by Stephen Bradley

Silly season. Woot.

Every time I see a report in the news or on social media, concerning who Arsenal may or may not be thinking of signing during the summer, this comes to mind.

Yes. The ten hour-long version of the Benny Hill theme tune. Because just like the video, transfer speculation will never, EVER end. As long as there is money to be made from the movement of employees in football, then these stories will always appear in our lives. It’s no different to seeing a Tottenham fan at a cup winners’ parade, nobody wants to see them there and nobody invited them in the first place.

But do you know what the most annoying thing about all these stories is? It’s not the amount of them, it’s not the sheer inaccuracy in the majority of them, it’s not even the fact that some websites exist only to make money from posting such stories. By far, the most infuriating thing about transfer gossip, is that some of it is actually true.

I’ll never forget the end of August in 2013. After losing 3-1 at home to Aston Villa in the opening day of the season, a season that had started without a single new player joining the club, the fans were for once united in their criticism of Arsene Wenger’s transfer policy. ‘Spend some f#@*ing money’ was heard across the world. Two days before the transfer window closed, we beat Tottenham 1-0 but we also had Serge Gnabry, Yaya Sanogo and Gedion Zelalem on the bench.

And then it happened.


The next evening, Mesut Özil was announced as an Arsenal player. A whole summer of frustration was wiped away in one moment, and the memory of that is still fresh in our minds. We complain about all these stories in the media about who Arsenal may or may not sign, but we’re not blaming the media for reporting on them, we’re blaming ourselves for caring that they might be true.

That’s why it’s wrong to ask for reports like this to be discontinued, or for transfer windows to be shortened so that less of the year is spent trying to work out what is truth and what is fiction. In reality, neither of these solutions fix the problem at hand, which is that we care so much about our football team that we want to believe every positive story reported about them.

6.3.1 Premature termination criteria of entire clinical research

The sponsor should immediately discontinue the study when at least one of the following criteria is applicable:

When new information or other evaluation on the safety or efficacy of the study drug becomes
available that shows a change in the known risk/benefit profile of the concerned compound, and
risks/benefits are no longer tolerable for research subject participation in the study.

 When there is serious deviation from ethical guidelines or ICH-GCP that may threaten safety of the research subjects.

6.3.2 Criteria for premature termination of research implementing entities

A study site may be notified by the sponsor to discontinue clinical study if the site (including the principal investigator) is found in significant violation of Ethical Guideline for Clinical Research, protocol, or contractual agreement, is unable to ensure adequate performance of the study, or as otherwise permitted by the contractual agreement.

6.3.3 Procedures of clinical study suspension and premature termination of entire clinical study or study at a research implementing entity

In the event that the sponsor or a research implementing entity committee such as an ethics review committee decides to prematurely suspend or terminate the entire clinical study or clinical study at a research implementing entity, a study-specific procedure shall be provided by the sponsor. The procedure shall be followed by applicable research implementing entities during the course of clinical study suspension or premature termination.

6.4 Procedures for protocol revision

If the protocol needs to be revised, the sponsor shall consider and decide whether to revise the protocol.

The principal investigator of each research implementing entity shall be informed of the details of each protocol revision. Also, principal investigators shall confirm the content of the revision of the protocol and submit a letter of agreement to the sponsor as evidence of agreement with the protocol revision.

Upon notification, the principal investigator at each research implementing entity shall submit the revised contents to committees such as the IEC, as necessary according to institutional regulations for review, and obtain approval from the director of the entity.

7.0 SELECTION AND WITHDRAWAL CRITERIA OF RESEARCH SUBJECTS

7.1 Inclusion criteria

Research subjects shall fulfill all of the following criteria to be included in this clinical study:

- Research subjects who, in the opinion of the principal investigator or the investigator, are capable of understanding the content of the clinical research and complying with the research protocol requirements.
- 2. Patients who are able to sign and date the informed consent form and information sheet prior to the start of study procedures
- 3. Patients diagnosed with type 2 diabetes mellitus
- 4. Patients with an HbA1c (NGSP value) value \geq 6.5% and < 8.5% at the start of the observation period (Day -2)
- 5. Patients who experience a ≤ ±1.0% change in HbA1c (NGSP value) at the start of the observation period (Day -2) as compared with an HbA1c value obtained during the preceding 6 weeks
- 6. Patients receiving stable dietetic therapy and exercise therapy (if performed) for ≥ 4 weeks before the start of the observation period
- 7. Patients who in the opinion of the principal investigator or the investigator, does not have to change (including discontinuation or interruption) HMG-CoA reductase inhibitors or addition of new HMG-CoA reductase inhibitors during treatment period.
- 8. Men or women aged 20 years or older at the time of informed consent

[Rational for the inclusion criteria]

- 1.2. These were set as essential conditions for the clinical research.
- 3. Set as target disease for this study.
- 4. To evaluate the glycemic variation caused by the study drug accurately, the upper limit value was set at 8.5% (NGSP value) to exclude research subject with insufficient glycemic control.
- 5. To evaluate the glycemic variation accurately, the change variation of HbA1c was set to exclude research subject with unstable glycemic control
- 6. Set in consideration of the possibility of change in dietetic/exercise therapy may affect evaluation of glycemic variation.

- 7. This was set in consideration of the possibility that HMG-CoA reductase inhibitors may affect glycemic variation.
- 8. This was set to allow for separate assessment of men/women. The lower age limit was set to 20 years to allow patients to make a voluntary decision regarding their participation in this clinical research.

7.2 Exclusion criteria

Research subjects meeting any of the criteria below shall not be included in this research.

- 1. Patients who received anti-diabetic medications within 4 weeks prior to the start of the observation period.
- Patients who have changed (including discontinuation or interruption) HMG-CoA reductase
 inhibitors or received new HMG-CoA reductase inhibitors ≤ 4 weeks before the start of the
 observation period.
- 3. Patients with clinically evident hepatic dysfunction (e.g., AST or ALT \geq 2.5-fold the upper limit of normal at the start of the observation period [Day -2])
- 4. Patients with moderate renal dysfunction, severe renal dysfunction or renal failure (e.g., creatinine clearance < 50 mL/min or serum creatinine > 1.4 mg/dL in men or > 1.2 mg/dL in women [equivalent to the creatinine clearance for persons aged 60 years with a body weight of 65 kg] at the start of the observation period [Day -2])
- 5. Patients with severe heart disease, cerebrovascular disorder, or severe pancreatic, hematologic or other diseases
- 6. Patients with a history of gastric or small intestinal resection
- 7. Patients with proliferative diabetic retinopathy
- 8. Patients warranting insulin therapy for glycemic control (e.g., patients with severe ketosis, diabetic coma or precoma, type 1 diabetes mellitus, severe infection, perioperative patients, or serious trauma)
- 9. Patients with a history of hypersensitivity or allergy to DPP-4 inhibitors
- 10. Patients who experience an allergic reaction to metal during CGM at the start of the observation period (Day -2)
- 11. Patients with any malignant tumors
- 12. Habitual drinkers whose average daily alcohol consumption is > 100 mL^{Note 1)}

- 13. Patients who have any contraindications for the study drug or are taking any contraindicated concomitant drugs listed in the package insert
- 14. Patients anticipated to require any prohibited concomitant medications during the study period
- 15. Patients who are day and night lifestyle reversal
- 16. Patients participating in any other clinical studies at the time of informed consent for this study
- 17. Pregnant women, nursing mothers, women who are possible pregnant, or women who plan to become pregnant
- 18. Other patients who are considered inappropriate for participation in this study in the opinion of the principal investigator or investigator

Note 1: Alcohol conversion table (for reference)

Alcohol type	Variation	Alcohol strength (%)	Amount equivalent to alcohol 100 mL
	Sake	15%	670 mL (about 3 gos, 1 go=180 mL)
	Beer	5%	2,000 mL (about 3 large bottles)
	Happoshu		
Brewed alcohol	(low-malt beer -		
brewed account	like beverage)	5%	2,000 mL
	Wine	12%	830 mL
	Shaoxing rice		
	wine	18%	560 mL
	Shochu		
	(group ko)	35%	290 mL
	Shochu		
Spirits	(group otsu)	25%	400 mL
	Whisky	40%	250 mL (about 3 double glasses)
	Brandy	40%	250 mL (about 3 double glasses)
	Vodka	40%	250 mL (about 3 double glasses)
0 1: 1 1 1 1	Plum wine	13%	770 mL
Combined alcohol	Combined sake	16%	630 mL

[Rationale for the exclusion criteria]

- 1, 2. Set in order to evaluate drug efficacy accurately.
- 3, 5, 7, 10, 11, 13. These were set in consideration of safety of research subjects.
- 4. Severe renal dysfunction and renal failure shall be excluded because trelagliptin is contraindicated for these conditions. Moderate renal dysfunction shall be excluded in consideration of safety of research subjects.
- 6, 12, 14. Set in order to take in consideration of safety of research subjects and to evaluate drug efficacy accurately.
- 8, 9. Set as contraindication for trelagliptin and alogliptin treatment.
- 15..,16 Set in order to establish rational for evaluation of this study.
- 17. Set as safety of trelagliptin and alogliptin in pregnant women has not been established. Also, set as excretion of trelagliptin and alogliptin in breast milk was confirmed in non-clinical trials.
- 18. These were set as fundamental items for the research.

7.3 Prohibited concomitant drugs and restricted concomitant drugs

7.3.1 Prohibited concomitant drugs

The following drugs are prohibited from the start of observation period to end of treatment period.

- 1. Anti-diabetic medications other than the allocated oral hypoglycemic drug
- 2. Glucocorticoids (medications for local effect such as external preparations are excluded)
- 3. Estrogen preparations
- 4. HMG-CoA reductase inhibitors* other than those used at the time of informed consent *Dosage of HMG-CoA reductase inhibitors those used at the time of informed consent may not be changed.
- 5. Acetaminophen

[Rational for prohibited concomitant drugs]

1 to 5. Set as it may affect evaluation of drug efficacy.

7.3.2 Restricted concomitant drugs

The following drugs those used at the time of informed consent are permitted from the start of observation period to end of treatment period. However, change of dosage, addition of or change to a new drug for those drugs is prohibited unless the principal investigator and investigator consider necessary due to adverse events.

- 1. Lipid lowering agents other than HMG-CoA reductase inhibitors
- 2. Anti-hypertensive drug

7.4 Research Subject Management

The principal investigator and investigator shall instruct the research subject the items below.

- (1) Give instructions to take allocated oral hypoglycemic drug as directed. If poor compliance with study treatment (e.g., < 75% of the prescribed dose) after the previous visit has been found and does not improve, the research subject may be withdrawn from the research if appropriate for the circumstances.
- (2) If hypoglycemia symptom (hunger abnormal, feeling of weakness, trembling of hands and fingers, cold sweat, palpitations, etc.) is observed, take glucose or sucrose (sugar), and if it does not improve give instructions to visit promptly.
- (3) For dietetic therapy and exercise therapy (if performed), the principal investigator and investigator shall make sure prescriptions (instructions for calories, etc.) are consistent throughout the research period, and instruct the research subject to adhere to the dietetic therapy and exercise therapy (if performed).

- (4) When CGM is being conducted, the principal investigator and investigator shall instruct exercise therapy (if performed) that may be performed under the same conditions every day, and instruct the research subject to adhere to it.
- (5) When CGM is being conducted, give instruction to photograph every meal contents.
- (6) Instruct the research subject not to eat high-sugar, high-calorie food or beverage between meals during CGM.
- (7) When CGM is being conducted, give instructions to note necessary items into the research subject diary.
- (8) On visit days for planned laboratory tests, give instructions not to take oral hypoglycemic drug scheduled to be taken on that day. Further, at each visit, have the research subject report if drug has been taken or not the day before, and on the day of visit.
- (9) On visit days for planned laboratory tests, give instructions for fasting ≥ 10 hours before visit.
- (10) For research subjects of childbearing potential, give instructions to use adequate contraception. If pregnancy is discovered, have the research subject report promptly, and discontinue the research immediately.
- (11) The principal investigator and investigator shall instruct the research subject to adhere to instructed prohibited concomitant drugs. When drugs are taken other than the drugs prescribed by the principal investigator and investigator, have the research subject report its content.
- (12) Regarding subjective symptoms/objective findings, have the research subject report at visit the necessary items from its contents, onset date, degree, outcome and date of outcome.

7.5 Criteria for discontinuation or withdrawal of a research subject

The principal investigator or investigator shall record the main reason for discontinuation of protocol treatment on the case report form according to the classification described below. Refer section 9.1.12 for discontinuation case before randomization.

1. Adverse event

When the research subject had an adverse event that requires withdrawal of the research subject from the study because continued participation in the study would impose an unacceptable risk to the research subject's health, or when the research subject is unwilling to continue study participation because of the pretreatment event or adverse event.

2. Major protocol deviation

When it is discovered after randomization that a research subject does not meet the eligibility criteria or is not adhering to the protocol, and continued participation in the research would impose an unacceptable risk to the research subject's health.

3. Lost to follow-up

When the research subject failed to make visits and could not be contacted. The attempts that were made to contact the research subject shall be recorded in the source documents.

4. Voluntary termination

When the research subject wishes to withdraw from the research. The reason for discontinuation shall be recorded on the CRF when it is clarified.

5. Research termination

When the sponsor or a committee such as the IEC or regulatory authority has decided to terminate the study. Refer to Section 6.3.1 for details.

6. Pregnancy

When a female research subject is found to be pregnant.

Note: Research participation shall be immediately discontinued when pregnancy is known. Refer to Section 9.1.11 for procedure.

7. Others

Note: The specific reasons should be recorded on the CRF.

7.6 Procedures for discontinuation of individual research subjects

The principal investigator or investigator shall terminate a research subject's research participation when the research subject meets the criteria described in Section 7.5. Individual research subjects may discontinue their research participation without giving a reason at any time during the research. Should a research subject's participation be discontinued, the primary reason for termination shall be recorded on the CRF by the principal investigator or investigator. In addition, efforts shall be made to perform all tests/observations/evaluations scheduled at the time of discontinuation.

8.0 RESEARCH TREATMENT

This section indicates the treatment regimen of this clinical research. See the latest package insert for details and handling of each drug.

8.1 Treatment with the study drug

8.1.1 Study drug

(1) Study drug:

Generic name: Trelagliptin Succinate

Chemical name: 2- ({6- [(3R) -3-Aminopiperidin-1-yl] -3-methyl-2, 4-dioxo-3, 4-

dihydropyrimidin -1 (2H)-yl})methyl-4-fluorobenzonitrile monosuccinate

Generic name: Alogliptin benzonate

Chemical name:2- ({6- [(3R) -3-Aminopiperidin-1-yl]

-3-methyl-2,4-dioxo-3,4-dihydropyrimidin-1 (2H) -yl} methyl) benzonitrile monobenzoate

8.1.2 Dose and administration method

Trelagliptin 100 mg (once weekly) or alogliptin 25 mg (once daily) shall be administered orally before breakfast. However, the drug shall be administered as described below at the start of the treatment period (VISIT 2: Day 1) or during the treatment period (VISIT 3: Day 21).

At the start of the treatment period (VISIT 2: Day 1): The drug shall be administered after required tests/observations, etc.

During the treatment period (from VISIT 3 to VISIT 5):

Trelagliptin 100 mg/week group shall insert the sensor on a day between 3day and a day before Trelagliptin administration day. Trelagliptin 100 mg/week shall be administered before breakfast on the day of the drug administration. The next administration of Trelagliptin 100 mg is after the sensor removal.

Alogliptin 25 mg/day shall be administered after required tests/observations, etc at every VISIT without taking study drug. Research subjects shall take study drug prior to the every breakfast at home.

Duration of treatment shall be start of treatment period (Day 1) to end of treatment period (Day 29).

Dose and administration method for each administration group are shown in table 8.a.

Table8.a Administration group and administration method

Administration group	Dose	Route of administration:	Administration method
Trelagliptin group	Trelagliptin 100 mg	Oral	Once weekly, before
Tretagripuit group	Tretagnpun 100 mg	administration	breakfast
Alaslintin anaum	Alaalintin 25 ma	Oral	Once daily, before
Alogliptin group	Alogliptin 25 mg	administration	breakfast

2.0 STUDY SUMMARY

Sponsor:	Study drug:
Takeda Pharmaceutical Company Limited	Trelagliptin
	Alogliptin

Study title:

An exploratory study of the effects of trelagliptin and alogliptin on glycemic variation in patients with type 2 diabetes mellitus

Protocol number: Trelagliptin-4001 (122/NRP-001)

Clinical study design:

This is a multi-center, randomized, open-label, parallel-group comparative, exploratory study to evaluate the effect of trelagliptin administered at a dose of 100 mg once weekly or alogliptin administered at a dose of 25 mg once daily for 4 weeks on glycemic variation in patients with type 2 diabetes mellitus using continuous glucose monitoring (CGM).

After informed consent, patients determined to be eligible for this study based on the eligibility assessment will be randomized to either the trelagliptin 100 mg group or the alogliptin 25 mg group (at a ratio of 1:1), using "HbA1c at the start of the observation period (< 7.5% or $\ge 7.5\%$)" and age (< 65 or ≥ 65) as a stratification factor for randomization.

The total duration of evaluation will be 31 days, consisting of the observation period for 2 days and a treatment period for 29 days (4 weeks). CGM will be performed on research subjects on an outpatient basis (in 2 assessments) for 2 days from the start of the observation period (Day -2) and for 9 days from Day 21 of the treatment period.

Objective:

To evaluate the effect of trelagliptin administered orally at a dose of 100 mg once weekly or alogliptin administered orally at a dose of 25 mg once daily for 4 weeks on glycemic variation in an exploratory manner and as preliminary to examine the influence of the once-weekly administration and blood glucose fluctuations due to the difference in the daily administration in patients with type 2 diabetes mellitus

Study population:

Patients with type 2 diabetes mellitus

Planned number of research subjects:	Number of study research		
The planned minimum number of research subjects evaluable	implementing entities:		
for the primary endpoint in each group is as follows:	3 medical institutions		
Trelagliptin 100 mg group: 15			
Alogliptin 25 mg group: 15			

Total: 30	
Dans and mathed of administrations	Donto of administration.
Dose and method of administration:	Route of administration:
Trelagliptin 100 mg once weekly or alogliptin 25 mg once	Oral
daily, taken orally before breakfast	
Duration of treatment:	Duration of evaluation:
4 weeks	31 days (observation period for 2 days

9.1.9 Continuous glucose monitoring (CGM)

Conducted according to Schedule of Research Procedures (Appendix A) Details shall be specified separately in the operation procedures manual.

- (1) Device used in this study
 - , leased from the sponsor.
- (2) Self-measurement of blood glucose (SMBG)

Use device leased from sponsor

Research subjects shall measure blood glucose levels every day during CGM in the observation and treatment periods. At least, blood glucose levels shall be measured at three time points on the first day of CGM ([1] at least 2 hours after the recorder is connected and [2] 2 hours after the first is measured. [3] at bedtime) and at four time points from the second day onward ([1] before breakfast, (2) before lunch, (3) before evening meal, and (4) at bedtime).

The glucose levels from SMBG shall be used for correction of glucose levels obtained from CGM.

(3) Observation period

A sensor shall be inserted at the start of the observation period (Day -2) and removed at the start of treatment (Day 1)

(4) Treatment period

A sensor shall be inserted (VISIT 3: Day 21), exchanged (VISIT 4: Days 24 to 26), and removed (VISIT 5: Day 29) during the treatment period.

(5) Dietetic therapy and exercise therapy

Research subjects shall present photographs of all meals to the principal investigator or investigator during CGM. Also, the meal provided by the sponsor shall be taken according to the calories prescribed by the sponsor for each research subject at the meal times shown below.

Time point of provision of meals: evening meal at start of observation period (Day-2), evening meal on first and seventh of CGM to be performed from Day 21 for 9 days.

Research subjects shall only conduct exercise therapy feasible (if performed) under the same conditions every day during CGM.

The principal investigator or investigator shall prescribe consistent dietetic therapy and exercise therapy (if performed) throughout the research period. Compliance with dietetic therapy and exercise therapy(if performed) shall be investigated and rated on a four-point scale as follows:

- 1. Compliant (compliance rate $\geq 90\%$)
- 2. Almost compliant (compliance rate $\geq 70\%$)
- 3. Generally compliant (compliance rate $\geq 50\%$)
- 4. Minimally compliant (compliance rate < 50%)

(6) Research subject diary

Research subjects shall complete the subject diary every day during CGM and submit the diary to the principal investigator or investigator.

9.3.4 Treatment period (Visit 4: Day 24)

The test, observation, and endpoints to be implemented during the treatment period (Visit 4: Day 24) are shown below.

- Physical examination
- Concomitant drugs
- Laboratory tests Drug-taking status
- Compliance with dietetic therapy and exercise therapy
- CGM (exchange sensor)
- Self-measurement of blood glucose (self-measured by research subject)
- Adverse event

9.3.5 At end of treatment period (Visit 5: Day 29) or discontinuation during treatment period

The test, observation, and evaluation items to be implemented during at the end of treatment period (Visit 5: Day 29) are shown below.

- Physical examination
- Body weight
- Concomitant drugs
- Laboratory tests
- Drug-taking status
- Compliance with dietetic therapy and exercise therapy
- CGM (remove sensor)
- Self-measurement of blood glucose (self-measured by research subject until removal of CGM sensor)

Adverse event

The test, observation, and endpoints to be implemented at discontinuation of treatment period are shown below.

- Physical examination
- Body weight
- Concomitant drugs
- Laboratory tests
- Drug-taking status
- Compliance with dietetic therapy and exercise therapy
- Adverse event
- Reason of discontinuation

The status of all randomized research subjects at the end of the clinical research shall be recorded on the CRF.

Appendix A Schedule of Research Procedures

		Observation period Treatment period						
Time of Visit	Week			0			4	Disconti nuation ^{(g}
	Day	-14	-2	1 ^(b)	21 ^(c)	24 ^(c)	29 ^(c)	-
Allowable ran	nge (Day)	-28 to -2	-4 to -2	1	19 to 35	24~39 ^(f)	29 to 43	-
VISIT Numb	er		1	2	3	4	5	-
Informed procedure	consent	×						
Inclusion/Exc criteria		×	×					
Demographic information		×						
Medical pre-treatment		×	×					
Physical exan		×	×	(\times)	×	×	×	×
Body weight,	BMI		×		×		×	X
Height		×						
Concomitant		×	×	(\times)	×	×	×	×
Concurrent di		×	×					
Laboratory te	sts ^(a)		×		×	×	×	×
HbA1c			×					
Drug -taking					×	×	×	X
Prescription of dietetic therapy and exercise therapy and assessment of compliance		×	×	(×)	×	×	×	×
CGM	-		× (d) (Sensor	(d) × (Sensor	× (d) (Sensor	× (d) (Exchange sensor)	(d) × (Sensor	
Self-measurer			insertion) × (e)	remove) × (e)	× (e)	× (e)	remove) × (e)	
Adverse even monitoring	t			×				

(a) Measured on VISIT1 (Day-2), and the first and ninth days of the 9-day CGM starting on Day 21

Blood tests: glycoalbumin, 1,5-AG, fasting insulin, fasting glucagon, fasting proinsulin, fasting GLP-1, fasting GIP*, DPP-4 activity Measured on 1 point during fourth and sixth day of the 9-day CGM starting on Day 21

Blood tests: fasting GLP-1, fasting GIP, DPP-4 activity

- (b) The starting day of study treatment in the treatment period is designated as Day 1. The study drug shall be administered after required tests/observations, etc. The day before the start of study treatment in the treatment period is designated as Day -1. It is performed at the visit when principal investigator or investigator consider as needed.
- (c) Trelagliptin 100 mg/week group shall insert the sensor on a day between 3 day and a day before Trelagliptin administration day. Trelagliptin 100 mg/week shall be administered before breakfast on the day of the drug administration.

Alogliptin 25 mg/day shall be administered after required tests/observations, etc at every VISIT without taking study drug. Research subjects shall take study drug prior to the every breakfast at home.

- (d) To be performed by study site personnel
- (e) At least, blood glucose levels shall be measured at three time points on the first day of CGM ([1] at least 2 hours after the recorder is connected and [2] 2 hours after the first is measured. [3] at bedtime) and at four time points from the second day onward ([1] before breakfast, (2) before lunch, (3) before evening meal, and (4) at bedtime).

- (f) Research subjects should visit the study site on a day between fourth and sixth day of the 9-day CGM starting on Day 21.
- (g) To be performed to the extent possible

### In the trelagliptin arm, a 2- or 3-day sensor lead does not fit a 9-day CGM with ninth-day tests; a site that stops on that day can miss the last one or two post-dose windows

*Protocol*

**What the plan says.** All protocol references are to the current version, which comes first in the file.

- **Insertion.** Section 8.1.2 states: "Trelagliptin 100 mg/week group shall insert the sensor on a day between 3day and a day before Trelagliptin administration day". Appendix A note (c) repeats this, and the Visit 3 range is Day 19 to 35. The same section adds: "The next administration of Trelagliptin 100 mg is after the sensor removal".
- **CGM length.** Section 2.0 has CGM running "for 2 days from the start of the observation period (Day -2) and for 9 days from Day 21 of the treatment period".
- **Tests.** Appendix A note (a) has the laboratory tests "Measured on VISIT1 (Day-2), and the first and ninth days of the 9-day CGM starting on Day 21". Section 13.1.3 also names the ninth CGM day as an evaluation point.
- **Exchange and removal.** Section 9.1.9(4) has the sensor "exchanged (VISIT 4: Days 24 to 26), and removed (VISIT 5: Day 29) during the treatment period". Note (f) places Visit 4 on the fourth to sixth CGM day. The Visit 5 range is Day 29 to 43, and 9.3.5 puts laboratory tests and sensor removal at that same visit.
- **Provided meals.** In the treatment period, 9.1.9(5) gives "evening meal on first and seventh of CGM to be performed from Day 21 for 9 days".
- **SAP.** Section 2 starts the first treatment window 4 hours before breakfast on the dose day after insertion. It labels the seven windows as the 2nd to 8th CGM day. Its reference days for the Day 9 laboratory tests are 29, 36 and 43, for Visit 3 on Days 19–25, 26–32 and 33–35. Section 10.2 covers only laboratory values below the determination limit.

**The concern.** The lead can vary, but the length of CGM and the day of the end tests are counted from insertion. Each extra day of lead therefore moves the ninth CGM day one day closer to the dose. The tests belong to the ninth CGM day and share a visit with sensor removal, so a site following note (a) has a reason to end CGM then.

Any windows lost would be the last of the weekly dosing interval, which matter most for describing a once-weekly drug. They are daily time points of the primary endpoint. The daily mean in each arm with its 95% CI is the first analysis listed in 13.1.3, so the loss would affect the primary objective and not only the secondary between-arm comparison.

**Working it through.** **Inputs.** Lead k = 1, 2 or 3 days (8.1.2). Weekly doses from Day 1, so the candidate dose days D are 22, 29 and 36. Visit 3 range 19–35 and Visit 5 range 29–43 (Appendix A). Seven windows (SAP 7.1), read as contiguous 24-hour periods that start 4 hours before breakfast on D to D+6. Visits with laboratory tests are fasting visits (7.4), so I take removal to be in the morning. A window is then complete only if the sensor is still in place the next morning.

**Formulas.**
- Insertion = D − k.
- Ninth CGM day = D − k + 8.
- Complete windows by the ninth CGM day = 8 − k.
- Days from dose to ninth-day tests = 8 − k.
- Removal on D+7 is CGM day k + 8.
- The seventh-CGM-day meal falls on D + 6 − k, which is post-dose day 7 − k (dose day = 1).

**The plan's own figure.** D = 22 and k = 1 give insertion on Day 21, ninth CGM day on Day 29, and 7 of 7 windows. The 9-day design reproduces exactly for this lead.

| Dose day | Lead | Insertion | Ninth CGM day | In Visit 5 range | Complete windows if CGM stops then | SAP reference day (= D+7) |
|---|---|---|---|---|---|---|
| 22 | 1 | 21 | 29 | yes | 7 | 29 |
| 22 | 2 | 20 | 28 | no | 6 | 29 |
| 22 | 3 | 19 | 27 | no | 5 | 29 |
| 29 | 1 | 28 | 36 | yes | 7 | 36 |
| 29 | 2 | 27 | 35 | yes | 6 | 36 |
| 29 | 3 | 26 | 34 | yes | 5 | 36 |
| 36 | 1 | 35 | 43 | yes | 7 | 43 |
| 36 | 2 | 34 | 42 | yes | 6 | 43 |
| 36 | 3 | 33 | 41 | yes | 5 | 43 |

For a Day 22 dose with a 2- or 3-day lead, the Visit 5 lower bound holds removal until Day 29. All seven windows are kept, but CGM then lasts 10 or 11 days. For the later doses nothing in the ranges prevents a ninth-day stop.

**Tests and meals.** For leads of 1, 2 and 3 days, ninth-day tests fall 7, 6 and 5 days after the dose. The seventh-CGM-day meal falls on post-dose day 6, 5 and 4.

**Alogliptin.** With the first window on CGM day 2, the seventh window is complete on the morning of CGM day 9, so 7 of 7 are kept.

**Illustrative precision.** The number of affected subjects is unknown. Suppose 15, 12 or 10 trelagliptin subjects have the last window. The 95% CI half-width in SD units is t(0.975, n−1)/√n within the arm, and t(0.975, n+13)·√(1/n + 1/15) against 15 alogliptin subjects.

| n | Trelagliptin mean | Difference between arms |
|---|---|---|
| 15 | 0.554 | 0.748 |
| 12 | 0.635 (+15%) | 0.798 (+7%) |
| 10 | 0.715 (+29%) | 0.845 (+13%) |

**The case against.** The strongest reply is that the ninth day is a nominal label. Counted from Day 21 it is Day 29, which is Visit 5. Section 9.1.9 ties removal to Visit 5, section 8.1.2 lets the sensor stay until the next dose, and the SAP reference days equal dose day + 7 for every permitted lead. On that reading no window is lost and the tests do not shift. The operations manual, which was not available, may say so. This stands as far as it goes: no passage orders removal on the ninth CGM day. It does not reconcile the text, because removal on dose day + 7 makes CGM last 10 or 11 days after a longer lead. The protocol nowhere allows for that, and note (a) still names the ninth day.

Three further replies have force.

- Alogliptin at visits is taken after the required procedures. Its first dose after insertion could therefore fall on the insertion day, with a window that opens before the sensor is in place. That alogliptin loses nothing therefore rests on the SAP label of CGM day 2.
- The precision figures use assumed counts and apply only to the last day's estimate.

And to be honest, I’m not so sure that this is actually a problem. Why? Well let’s try out the above solutions to see how they would play out

Banning talk on signing another club’s players

This is a common rule in professional leagues in the USA. It’s not there to prevent media reports, but instead it’s to protect investments made by owners of franchises in players that will help them win. The name of the charge made against teams in breach of this rule speaks for itself: “Tampering”. Clubs don’t want other clubs signing their players, so they group together and ban the practise as a whole.

Does it work? Well it’s the middle of the off-season in the NFL right now, the quietest part of their calendar year. They are at the same point that football finds itself in, none of the clubs are playing competitive fixtures at the moment. So what are the top headlines on at the time this article is being written at?

  1. Sam Bradford, Eagles discuss extension, but no progress made
  2. Dez: ‘Where is my security?’ | Weddle: I’m not in long-term plans
  3. Falcons’ Julio Jones: ‘I’m not going to hold out’ |

Contract reports. Why? Because fans want to know if players are staying or leaving. No matter what rules are implemented to prevent reporting of transfers, the media will always find a way of selling you hope.

Shortening the transfer window

This also sounds good in theory; less time to make deals = less time to put with speculation of said deals. In practise though, this falls down as soon as you look at the date of this report about Lukas Podolski signing for Arsenal. The 8th of March does not fall in either of the designated transfer windows, yet here Arsenal were agreeing a deal for a senior international player. No matter when a transfer window is allocated in a calendar year, negotiations for said transfer will always take place throughout the year.

The only way a shorter transfer window would be of benefit to fans would be if it was significantly shorter. Make it a 48 hour window, at the end of every month. Think of the chaos. Think of the scramble that clubs would engage in so that they could have the opportunity to grossly overpay for Adam Lallana. Think of all the pharmaceutical products Jim White would have to ingest during a non-stop stint on Sky Sports News.

In essence, what we’ve become is the dog that always chases after a ball that our owner has thrown down the garden, only to find out once we get to the back fence that there was never a ball in the first place. But does the dog sit there and sulk, or does it run back to its master with a huge grin of anticipation as soon as it hears the word ‘fetch’ again?

Yep, the dog runs back every time, just like we do to the same website or newspaper that told us that we we’re signing Yann M’Vila/Julian Draxler/Gonzalo Higuain/all of the above, because even though we grow more skeptical as time goes by, sometimes it isn’t James Milner’s name that’s in the report, but Alexis Sanchez’.

Occasionally, there actually is a ball in the owner’s hand. Always remember that when you get to the end of a column and there was no ball. It might be at the end of the next one. Only one way to find out……..